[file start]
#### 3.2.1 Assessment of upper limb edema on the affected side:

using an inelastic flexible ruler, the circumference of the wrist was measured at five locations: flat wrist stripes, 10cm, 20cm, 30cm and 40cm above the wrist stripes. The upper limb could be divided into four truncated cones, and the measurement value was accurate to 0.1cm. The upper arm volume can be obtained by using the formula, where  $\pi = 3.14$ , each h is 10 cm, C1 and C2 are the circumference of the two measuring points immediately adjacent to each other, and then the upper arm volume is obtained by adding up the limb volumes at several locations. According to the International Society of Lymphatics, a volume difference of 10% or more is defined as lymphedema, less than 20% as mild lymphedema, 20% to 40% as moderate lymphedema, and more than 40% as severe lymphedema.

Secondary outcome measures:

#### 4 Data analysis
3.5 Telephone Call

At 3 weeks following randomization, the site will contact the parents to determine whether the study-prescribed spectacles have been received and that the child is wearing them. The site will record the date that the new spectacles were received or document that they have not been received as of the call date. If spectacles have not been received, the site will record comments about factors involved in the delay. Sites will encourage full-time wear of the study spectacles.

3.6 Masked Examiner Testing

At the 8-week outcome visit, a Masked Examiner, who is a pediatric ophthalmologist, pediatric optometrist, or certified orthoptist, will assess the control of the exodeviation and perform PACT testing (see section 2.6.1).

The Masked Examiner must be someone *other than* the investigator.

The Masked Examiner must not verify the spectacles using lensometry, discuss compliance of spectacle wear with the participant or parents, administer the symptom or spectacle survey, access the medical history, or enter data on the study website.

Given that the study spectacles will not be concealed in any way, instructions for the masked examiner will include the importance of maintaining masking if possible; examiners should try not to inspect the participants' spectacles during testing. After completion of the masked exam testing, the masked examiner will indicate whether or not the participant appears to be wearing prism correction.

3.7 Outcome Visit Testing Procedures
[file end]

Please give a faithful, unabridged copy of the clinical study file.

#### 3.2.1 Assessment of upper limb edema on the affected side:

using an inelastic flexible ruler, the circumference of the wrist was measured at five locations: flat wrist stripes, 10cm, 20cm, 30cm and 40cm above the wrist stripes. The upper limb could be divided into four truncated cones, and the measurement value was accurate to 0.1cm. The upper arm volume can be obtained by using the formula, where  $\pi = 3.14$ , each h is 10 cm, C1 and C2 are the circumference of the two measuring points immediately adjacent to each other, and then the upper arm volume is obtained by adding up the limb volumes at several locations. According to the International Society of Lymphatics, a volume difference of 10% or more is defined as lymphedema, less than 20% as mild lymphedema, 20% to 40% as moderate lymphedema, and more than 40% as severe lymphedema.

Secondary outcome measures:

#### 4 Data analysis
3.5 Telephone Call

At 3 weeks following randomization, the site will contact the parents to determine whether the study-prescribed spectacles have been received and that the child is wearing them. The site will record the date that the new spectacles were received or document that they have not been received as of the call date. If spectacles have not been received, the site will record comments about factors involved in the delay. Sites will encourage full-time wear of the study spectacles.

3.6 Masked Examiner Testing

At the 8-week outcome visit, a Masked Examiner, who is a pediatric ophthalmologist, pediatric optometrist, or certified orthoptist, will assess the control of the exodeviation and perform PACT testing (see section 2.6.1).

The Masked Examiner must be someone *other than* the investigator.

The Masked Examiner must not verify the spectacles using lensometry, discuss compliance of spectacle wear with the participant or parents, administer the symptom or spectacle survey, access the medical history, or enter data on the study website.

Given that the study spectacles will not be concealed in any way, instructions for the masked examiner will include the importance of maintaining masking if possible; examiners should try not to inspect the participants' spectacles during testing. After completion of the masked exam testing, the masked examiner will indicate whether or not the participant appears to be wearing prism correction.

3.7 Outcome Visit Testing Procedures